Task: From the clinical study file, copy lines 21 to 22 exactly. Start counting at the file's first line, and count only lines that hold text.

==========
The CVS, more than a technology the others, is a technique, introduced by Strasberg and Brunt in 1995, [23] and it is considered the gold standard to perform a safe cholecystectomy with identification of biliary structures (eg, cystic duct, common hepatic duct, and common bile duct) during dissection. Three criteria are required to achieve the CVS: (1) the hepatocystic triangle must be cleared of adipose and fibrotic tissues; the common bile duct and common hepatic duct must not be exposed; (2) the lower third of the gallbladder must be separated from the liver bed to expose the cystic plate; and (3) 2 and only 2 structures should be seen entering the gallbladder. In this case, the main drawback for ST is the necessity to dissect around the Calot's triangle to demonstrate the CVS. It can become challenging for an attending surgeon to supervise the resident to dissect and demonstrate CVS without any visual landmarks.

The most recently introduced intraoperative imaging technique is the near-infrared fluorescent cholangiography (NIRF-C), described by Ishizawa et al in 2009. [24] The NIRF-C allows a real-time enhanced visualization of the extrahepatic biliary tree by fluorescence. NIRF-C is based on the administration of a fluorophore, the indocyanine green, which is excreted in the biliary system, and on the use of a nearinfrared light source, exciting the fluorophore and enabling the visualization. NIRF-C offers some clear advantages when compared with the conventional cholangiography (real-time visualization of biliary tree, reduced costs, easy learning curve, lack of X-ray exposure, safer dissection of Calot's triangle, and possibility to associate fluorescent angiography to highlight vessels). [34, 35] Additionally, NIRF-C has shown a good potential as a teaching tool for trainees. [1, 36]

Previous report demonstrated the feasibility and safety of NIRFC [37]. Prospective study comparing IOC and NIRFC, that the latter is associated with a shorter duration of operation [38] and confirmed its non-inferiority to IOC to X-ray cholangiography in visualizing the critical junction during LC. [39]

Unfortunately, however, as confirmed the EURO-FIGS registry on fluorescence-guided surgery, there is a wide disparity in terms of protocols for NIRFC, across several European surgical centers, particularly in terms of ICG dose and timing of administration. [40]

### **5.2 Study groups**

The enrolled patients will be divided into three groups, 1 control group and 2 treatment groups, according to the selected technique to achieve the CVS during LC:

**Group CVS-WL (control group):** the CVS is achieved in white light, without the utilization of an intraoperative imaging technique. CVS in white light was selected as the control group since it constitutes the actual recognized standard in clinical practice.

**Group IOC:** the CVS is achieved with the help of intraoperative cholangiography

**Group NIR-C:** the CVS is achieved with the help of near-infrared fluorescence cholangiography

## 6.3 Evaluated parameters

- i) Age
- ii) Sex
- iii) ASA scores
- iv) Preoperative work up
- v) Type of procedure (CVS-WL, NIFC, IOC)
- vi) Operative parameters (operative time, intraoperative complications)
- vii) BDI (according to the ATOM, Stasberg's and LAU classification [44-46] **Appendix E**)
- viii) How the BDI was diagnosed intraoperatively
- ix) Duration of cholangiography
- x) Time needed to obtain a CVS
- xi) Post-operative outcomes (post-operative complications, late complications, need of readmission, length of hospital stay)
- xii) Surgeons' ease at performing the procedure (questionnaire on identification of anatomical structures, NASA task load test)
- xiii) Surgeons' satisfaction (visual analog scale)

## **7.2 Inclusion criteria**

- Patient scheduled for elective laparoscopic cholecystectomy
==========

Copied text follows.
- xi) Post-operative outcomes (post-operative complications, late complications, need of readmission, length of hospital stay)
- xii) Surgeons' ease at performing the procedure (questionnaire on identification of anatomical structures, NASA task load test)